Physicians' beliefs on treatment efficacy may influence patients' pain, study finds

The way patients experience pain can be directly influenced by providers' expectations of how successful the treatment will be, according to a study published in Nature Human Behaviour.

The study involved three experiments using two differently colored creams intended to relieve thermal pain, according to Science Daily. The creams were both placebos, but physicians were told that one was called "thermedol." The physicians were led to believe that thermedol was more effective than the other cream, a control. After the cream was applied to the patient's arm, thermal heat was used to assess how effective the cream was.

The first experiment included 24 pairs of physician and patients. The patient did not know which cream was applied on their arm, only the physicians knew. The patients who received thermedol reported less pain and said they believed it was more effective than the control cream. They also showed lower levels of psychophysiological arousal with the thermedol treatment.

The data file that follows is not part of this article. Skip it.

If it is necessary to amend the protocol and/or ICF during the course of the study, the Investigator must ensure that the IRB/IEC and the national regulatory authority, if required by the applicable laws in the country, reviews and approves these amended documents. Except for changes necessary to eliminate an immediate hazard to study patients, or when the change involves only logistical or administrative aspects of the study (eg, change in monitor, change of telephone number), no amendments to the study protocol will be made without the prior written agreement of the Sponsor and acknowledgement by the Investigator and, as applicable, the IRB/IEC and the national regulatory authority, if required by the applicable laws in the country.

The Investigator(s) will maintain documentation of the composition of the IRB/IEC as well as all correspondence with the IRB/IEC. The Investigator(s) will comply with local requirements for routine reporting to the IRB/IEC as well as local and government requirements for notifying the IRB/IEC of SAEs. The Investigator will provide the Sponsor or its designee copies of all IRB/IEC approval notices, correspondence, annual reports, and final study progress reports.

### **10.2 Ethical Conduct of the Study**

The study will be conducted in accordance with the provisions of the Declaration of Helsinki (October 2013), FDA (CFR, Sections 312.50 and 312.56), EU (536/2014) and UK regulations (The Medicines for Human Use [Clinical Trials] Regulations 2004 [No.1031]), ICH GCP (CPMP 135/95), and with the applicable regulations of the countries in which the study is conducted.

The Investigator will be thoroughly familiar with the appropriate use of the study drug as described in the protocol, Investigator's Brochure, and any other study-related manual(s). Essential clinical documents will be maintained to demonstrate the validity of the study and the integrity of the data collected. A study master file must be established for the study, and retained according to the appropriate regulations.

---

Additionally, researchers captured patient's facial expressions that showed patients displayed less pain through their expressions when they received the thermedol treatment.

The other two experiments changed the order in which the creams were applied to patients' arms. This confirmed that the association between provider expectations and patients' pain experience was not due to the decrease of a conditioned response.

Study authors concluded that results of the study prove the existence of a "socially transmitted placebo effect."

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